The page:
Sunday, September 19, 2010

That They May Be One

Pope Benedict's visit to the United Kingdom reminded me of St. John's account of the Last Supper. It begins with the breathtaking phrase
... having loved His own who were in the world, He loved them to the end. (ch13, v1)
This finds its culmination in chapter 17, that majestic high priestly prayer in which Jesus commends the apostles to His Father's care, asking Him to keep them while He's busy dying on the cross. I find it a stunningly tender passage. Of course, He had already given them the lesson of washing one another's feet and the most precious Eucharist. He could have stopped there. But not Jesus. He loved them to the end. He wanted to seal them in the very unity of the Godhead.
Look at verses 21 through 23.
20."I do not pray for these alone, but also for those who will believe in Me through their word;
21."that they all may be one, as You, Father, are in Me, and I in You; that they also may be one in Us, that the world may believe that You sent Me.
22."And the glory which You gave Me I have given them, that they may be one just as We are one:
23."I in them, and You in Me; that they may be made perfect in one, and that the world may know that You have sent Me, and have loved them as You have loved Me.”
Jesus exhausts the possibilities of "in-ness", of who is in whom. Just as important is the "as" of His dedication. Read "in the identical manner". In the identical manner that the Father is in Jesus, He desires that the apostles (and all those who believe in Him through their word - that's us!) be in Them also. It makes me tremble to understand what He is asking, and what we know the Father will not refuse - that we be in Them and They in us - that the same Godhead that was fully in Jesus' clay be in our clay. Such knowledge is too wonderful for me; it is high, I cannot attain it. (Ps 139:6)

Which returns me to the pope's visit to Britain. The Eucharist is certainly the premier sign of the unity Jesus entreated for that night, but it is not the only sign. The supremacy of Peter and his successors is another. He is the emblem of the very authority Jesus entrusted to the apostles that night, the Magisterium of the Church.

I spent many years wandering around as a lapsed-Catholic protestant. The first thing I noticed was the absence of a central authority, which I found exhilarating. Governance was decided by the local church, not some distant bureau in Rome. This resonated very comfortably with my notions about civic governance being decided without the interference of a bureaucrat in Washington. Moreover, it served the latent adolescence that was the spirit of the age. But in the fullness of time, I saw what can happen when the local body cannot decide - the local body ruptures and metastasizes. This is the great scandal of Protestantism. Fragmentation has been the order of the day for 500 years such that today there are hundreds of bodies with their own local take on matters of faith, morals and governance, usually determined by the pastor or by a board of deacons or by a self-styled bishop.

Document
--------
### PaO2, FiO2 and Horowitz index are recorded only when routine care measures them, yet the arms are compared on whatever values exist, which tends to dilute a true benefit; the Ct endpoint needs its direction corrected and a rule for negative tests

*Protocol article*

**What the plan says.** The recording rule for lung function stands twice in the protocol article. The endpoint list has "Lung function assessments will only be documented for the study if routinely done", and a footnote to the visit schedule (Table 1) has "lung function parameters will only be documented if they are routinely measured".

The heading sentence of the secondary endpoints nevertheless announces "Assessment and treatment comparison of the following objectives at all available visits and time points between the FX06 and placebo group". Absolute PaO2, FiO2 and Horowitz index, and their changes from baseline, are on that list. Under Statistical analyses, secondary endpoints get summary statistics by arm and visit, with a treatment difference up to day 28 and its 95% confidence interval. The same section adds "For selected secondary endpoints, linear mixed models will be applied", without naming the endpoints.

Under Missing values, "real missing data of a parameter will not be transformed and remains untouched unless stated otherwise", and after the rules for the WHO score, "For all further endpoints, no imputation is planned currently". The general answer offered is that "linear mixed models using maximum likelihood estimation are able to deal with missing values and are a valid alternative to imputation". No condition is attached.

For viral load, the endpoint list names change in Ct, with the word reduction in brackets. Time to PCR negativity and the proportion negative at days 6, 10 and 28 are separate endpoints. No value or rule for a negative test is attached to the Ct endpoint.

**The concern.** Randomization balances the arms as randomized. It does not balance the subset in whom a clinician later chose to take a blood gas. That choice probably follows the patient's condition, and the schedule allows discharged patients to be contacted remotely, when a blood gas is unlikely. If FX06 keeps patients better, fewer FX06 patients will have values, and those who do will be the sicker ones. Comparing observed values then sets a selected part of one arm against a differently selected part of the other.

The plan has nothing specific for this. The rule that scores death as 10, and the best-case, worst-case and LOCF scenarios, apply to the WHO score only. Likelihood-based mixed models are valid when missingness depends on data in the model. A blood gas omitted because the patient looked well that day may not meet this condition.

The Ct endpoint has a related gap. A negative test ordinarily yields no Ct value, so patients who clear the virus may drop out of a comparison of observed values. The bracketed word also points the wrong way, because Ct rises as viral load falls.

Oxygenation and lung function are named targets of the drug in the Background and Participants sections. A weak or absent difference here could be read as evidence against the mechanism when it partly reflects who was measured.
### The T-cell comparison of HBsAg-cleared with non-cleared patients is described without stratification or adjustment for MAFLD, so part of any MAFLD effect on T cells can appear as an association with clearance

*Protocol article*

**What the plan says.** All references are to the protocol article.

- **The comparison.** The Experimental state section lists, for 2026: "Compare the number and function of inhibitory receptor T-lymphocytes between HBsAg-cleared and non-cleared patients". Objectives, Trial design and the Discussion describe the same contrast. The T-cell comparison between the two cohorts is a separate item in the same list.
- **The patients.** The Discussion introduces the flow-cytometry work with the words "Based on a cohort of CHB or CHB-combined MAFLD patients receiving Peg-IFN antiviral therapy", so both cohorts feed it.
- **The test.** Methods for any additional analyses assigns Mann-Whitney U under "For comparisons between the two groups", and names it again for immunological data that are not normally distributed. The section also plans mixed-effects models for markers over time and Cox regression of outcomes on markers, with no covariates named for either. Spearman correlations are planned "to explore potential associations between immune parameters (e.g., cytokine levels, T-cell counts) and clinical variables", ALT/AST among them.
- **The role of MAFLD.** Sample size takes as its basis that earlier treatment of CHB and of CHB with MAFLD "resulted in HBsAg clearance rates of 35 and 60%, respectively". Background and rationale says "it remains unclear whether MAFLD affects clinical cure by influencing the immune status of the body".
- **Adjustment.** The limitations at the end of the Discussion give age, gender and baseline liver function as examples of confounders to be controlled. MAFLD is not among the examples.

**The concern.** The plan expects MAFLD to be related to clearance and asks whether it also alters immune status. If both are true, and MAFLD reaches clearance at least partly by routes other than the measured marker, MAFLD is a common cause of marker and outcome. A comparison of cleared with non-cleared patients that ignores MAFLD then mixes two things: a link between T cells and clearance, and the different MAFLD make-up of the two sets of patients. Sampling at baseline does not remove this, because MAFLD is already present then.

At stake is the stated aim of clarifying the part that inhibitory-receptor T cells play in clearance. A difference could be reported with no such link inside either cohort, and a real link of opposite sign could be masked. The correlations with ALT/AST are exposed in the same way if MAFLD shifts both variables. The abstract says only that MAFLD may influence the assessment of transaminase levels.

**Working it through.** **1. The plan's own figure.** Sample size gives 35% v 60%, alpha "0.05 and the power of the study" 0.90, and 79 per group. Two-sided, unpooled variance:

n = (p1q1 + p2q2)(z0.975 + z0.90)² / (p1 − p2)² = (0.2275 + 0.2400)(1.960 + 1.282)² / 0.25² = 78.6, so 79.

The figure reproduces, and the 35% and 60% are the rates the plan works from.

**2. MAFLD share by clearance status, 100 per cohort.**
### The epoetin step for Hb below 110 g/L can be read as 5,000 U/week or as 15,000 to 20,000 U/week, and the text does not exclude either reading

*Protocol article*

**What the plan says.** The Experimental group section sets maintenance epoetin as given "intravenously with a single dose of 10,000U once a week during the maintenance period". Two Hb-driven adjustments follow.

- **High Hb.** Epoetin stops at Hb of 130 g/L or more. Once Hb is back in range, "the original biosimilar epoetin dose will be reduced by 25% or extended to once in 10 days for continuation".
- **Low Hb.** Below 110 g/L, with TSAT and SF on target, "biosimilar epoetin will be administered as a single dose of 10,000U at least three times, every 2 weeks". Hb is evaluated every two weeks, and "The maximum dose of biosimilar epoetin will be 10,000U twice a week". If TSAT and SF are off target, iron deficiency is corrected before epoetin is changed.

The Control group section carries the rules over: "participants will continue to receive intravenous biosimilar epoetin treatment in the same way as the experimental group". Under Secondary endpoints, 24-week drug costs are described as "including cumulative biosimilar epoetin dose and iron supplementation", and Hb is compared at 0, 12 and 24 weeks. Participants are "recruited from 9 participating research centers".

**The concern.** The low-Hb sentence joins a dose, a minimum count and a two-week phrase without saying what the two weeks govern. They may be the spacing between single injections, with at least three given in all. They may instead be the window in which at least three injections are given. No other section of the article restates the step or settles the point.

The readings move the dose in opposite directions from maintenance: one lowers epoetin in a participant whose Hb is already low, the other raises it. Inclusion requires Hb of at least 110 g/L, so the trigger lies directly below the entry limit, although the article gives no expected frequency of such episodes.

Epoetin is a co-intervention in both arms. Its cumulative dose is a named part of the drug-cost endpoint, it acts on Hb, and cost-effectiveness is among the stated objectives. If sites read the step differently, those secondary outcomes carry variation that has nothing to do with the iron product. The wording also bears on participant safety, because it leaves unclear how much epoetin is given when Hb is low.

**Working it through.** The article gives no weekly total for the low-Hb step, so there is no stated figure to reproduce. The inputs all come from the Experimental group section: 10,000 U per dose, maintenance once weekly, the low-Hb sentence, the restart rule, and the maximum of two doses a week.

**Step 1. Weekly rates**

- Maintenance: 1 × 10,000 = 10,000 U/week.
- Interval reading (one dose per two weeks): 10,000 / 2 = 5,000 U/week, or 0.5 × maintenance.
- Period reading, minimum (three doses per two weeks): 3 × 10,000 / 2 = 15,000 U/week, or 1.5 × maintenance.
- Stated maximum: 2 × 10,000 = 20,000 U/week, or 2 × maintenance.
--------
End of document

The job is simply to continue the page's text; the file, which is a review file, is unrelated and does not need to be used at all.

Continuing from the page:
My wife and I experienced such a church split. When it was over, we all realized that what had happened had nothing to do with ecclesial or confessional purity - it had everything to do with ego and pride from which there was no way back. Surveying the wreckage, I vowed I would never go through such carnage again. The cri de coeur of the Lord Jesus on His way to cross was that we all may be one, yet we have made ourselves many and constitutionally incapable of unity. What were we to do? What would be the selection criteria for our next "church"? It was simple, really. Which had maintained the line of apostolic succession, teaching authority and doctrines? Which was faithfully handing on the faith which it received from the fathers who received it from the Lord himself? Which makes authoritative pronouncements and makes them stick, not because they're popular, but because they are the will of God? And so, I came back to the only real Church, the Catholic Church.

Simple is not the same as easy. I had to relearn the Catholicism of my youth, and to unlearn a great lot of protestant error. Recognizing an authoritative magisterium means having to submit to it, subordinating my will to God's will, my understanding to God's understanding, as interpreted by that same magisterium.

I found my Church in a terrible state of disrepair, the beginnings of which had caused my departure in the first place. But I couldn't help believing that if I had stayed and done my part, it might not be as bad as I found it today. No matter. The God that prayed that we all be one is the same God that went on to resurrect himself from the dead three days later. He will have His way.
Please pray for our good and holy Holy Father. He bears the cross of his papacy with humility and grace.

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